This quote provides us with a remarkable fact: Crucifixion was the most abhorrent fate that anyone could undergo, and that there was a movement based on a crucified man has to be explained. Why worship a man who was historically known to have died the most shameful death possible? The Christian answer is that he was raised from the dead. This testimony is so important because it was given by an unsympathetic witness to the successful spread of Christianity, based on a historical figure- Jesus who was crucified by Pontius Pilate. It’s amazing that Tacitus reported that an immense multitude held so strongly to their beliefs that they were willing to die rather than deny Jesus.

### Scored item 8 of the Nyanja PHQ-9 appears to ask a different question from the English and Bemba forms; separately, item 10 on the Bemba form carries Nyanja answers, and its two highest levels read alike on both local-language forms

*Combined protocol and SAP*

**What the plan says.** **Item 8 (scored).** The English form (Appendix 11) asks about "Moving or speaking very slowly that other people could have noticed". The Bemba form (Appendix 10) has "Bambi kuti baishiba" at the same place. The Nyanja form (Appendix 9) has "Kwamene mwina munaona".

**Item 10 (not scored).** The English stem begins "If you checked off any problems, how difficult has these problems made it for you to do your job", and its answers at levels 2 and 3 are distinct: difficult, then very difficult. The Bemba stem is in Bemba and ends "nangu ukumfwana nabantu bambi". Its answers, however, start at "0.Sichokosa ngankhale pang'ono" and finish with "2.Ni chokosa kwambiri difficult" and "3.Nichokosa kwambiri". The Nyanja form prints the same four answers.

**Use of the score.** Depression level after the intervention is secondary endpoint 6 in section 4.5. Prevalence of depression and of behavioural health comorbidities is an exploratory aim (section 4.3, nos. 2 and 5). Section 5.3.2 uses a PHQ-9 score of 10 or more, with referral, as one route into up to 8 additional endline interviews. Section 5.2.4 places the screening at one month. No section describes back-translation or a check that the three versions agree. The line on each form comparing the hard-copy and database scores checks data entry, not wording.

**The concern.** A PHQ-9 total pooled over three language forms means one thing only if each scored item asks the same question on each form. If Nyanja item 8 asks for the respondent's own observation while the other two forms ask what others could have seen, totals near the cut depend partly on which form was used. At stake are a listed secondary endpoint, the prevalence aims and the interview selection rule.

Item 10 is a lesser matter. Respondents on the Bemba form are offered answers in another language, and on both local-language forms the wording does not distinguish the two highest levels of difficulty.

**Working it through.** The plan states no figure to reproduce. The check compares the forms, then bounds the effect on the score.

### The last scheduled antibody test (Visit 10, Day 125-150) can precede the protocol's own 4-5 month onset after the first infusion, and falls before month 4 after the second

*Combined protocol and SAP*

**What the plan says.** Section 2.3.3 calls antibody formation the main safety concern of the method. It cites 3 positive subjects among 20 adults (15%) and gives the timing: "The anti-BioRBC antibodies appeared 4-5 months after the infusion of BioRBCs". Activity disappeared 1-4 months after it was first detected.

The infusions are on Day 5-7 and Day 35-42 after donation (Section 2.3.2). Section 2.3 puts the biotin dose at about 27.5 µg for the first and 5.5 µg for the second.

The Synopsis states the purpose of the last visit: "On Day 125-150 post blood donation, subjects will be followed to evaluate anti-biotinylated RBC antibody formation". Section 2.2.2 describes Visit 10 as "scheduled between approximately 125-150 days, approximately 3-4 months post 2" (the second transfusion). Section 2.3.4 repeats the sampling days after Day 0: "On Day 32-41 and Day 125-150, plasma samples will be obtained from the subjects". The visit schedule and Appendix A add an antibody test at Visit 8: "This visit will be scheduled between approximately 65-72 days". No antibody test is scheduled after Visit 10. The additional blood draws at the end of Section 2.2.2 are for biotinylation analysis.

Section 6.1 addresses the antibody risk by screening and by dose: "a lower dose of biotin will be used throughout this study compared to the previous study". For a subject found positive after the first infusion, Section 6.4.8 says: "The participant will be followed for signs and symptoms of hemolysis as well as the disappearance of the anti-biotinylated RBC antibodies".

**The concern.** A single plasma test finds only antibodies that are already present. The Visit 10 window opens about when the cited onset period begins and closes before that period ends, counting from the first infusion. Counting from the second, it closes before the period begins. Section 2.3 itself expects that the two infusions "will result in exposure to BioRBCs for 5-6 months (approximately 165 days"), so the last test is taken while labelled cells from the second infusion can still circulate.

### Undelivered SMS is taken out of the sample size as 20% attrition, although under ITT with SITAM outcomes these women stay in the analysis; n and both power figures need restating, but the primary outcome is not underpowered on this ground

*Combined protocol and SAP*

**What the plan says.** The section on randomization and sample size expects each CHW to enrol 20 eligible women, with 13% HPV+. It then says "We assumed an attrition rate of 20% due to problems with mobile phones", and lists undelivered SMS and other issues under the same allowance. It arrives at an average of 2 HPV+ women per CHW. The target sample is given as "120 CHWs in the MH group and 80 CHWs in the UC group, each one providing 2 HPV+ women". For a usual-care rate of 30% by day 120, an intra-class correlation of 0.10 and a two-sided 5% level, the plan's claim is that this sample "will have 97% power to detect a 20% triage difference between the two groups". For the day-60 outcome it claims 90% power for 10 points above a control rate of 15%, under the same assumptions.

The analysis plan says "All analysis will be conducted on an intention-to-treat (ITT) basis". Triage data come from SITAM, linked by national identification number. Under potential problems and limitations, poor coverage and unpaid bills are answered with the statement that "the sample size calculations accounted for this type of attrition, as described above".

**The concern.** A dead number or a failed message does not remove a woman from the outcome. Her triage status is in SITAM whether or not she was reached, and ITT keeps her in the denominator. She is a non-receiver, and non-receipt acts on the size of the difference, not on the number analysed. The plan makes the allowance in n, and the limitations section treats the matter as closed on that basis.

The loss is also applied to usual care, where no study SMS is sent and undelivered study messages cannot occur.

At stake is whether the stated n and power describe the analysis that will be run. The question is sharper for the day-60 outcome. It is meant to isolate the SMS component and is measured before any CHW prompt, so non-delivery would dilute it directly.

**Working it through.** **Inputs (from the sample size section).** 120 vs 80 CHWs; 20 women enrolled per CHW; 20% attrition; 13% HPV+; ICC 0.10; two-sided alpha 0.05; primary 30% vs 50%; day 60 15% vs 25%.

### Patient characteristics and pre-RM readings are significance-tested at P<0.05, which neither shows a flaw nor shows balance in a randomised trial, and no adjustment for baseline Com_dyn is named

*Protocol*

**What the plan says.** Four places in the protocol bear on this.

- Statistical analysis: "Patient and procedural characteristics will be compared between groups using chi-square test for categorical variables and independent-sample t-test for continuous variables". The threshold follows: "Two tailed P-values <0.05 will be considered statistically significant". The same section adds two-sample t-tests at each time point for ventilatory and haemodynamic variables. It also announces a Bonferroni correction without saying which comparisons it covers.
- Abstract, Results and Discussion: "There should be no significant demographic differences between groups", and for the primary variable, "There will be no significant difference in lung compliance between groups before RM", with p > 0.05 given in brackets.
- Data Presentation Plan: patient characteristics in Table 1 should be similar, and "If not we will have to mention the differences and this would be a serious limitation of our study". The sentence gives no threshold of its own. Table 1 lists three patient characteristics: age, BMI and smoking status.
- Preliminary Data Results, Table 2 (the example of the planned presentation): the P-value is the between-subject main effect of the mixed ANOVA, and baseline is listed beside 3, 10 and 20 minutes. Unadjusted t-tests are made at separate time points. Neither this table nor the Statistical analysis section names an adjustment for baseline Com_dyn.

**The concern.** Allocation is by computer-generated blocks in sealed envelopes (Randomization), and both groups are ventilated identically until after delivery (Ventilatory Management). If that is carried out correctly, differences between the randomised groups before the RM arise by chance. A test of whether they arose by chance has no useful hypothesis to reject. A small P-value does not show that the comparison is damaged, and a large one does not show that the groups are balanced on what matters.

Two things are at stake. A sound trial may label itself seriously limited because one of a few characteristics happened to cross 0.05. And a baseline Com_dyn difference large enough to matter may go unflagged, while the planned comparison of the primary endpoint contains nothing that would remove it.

How do I deal with this, Boss?

Pliny the Younger, the governor of Bithynia, wrote this letter to Emperor Trajan trying to ascertain the official way to deal with the people called Christians.

I have asked them if they are Christians, and if they admit it, I repeat the question a second and third time, with a warning of the punishment awaiting them. If they persist, I order them to be led away for execution; for, whatever the nature of their admission, I am convinced that their stubbornness and unshakeable obstinacy ought not to go unpunished…They also declare that the sum total of their guilt or error amounted to no more than this: they had met regularly before dawn on a fixed day to chant verses alternately amongst themselves in honor to Christ as if to a god, and also to bind themselves by oath, not for any criminal purpose, but to abstain from theft, robbery, and adultery…This made me decide it was all the more necessary to extract the truth by torture from two slave-women… I found nothing but a degenerate sort of cult carried to extravagant lengths. Letters 10.96.